BMW MOTORSPORT BOSS Dr Mario Theissen has ruled out abandoning development on BMW Sauber's 2009 F1 challenger, despite struggling to remain in touch with this year?s F1 frontrunners.
After securing a debut victory in Canada last year, BMW Sauber seemed poised to make the leap into the F1 elite. Back then, Polish star Robert Kubica was leading the race for the driver?s championship after seven rounds before eventually fading away during the latter stages of the season.
However, BMW Sauber?s encouraging form heightened expectations heading into the 2009 season, prompting many pundits to tip Kubica as a potential rival to Briton Lewis Hamilton in his quest to secure consecutive World Championships.
While a promising performance in Melbourne seemingly justified the hype surrounding the Munich-based outfit, the team has since struggled, falling behind the likes of Ferrari and Red Bull.
Dr Theissen though remains committed to the F1 09 car, refusing to abandon it at such an early stage in the season.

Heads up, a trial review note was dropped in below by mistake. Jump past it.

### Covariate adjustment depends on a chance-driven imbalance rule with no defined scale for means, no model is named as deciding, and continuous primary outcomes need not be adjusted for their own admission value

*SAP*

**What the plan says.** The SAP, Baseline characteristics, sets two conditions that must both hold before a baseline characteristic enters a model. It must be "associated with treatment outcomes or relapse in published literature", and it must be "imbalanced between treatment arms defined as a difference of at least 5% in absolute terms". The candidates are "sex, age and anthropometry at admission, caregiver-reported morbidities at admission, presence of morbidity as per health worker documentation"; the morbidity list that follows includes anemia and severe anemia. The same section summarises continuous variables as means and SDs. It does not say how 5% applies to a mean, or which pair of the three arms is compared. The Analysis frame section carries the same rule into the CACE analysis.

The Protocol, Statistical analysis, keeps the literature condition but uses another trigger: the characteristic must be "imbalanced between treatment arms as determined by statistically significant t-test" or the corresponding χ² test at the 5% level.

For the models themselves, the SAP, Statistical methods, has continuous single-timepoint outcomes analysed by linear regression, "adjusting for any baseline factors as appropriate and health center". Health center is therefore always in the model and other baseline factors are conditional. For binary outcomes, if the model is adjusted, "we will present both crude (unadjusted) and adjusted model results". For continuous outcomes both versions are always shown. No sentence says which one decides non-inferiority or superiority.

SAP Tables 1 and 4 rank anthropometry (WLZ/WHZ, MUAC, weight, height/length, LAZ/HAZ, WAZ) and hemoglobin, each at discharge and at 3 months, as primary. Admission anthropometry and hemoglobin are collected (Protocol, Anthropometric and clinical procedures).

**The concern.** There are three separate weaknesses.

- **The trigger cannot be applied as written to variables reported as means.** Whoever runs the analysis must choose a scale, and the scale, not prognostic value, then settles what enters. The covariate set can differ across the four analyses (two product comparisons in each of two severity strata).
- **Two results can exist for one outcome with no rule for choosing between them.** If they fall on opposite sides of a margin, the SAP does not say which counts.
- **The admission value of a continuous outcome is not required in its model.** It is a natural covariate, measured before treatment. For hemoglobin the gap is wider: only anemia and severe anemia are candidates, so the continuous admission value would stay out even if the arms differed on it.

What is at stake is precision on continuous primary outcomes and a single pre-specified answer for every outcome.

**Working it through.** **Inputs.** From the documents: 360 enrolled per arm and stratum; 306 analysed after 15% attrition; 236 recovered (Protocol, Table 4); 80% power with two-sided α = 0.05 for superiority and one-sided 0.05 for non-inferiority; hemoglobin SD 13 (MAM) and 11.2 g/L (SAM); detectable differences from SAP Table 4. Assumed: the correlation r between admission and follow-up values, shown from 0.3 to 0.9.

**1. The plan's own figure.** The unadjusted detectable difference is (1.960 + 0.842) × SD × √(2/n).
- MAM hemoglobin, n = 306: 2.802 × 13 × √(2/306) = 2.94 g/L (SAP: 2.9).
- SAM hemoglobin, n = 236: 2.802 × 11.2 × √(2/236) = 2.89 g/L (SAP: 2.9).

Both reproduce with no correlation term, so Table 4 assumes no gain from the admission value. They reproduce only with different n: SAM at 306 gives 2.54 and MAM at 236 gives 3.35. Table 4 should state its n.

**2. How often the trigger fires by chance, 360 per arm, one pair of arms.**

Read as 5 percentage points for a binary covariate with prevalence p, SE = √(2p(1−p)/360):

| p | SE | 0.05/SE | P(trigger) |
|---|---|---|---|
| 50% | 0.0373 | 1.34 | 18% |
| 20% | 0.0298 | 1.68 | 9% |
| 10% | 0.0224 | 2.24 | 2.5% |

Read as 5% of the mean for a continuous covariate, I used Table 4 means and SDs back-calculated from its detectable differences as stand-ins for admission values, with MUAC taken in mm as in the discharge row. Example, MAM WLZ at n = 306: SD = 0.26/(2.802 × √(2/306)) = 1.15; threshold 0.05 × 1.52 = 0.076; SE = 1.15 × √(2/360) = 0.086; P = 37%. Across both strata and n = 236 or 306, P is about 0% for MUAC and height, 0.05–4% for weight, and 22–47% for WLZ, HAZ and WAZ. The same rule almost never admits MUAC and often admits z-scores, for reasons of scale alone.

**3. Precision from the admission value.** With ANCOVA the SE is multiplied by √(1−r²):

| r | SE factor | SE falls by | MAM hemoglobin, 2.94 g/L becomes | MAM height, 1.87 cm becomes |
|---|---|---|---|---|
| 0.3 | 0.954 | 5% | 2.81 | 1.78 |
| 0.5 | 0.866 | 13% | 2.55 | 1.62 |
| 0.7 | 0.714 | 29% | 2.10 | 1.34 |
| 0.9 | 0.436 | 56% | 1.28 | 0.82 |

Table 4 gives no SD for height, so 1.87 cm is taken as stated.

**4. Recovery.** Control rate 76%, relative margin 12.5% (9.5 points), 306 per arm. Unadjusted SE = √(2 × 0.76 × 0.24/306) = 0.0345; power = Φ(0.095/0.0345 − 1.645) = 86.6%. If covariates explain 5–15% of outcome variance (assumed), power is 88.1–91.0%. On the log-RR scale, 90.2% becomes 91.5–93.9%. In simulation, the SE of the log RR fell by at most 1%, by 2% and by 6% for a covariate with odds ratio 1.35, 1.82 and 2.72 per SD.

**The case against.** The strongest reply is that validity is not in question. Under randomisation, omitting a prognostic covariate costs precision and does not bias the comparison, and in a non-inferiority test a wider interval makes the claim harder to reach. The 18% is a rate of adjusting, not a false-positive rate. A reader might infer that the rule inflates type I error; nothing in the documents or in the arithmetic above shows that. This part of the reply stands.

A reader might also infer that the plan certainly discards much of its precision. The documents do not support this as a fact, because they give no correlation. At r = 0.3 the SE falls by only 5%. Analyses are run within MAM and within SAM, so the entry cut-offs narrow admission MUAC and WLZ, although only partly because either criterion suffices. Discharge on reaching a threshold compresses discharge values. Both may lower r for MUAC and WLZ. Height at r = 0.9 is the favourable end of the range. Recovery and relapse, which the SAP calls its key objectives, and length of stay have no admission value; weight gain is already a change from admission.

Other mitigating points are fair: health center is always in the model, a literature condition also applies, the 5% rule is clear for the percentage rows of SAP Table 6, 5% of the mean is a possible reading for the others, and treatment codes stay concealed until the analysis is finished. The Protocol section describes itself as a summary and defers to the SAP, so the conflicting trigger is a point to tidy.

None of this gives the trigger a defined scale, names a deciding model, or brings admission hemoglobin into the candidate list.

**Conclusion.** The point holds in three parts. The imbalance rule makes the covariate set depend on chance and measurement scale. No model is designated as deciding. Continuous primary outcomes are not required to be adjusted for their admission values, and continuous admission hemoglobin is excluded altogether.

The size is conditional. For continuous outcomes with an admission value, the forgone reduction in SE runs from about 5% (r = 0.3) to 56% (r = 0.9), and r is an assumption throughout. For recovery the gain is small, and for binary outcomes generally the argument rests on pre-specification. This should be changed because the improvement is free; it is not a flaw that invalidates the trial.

He told the official BMW Sauber website: ?"I'm often asked these days if it wouldn't be better to simply stop working on the enhancement of the F1.09 and fully focus on our 2010 challenger instead.
"But this doesn't represent an option for us. We won't give up on the current season - far from it."
The introduction of the much-awaited double diffuser in Turkey provided the team with a substantial boost in performance, handing Kubica the opportunity to record his first points of the current campaign.
Encouraged by the progress displayed at Istanbul Park, Dr Theissen said his team will continue making amendments in a bid to again begin challenging for podiums.
"We have increased our development pace and will bring significant improvements for the car to every second or third race from now on. Improvements that will also compromise enhanced versions of the twin diffuser,? he said.
"At the end of the season we want to be able to say: We encountered a disappointing start to the season but we succeeded in turning things around and making it back to the front end of the field."